SALEM, Ore. — Gov. Kate Brown has extended Oregon's COVID-19 state of emergency as the state prepares for what could leaders believe could potentially be the worst surge of cases and hospitalizations yet, driven by the rapidly-spreading omicron variant.
The state of emergency has been extended until June 30, 2022, unless extended further or rescinded by the governor.
The state of emergency allows greater flexibility to implement a number of response and recovery resources. That includes deploying SERV-OR volunteer medical providers to hospitals, which by law can only be activated during a governor-declared emergency, and greater flexibility for state licensing boards around professional health licensing. It also ensures Oregon can continue to access federal disaster relief funds, according to the emergency declaration, like enhanced SNAP benefits.
While early data indicates people who are vaccinated still have protection from severe illness, the fear is increased transmissibility could lead to even more hospitalized patients than Oregon saw during the delta wave, when the state's hospital system was pushed to the brink of collapse.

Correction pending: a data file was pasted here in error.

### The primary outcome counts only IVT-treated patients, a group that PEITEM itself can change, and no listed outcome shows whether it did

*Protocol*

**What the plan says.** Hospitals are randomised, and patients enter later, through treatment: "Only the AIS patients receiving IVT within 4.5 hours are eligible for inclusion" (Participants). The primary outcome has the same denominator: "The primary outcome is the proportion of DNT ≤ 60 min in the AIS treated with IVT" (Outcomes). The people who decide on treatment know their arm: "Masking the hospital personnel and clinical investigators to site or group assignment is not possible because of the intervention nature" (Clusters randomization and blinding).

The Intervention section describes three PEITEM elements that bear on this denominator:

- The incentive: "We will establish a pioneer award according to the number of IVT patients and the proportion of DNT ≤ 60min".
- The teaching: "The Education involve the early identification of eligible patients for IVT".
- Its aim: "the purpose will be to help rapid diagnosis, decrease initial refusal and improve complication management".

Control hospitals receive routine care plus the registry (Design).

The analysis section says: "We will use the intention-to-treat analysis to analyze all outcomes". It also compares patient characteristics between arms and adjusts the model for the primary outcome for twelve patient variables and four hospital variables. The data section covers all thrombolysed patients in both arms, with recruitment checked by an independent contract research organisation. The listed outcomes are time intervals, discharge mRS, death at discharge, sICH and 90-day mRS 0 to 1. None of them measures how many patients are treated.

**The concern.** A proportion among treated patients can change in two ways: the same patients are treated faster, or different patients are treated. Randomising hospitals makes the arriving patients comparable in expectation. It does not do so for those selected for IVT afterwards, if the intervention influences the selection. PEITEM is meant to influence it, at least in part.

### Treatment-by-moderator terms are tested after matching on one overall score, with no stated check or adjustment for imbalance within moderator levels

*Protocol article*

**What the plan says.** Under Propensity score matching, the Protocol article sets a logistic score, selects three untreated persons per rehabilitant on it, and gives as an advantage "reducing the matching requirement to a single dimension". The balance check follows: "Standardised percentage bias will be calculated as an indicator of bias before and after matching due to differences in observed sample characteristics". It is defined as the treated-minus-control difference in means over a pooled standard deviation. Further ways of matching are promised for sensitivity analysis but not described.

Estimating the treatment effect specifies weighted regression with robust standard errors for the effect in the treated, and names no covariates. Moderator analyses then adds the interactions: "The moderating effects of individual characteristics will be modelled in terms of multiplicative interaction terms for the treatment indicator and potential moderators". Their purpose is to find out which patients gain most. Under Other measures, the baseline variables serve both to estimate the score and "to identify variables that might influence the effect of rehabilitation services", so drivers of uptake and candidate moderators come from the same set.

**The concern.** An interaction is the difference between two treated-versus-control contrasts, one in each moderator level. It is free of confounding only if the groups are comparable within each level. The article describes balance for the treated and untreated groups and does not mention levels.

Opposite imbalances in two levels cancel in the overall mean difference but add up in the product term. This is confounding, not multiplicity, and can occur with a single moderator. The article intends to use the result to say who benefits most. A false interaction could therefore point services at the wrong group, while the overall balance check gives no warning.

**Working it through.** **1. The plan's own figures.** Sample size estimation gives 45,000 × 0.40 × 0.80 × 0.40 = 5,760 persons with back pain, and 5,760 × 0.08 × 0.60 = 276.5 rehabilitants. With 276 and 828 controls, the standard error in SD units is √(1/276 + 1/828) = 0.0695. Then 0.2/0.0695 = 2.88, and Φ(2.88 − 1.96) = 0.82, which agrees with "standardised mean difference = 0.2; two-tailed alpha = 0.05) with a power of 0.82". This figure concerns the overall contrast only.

"Even for those who will not be made seriously ill by COVID-19, threats to hospital capacity impact us all," the executive order states.
“As Oregon prepares for what could be our worst surge in hospitalizations during this pandemic, I know that this is not the beginning of the new year any of us had hoped for,” Gov. Brown said in a statement. “Time and again over the last two years, Oregonians have proven that we will stand with each other in our most difficult times. Your actions have saved lives, and it is because we have worked together to keep each other safe that Oregon still has some of the lowest infection and mortality rates in the nation."
The governor again pleaded with people to get vaccinated and mask up.
"My goals remain the same: to save lives, support doctors, nurses, and health care workers, and keep Oregon businesses, schools, and communities open," Gov. Brown says in the executive order.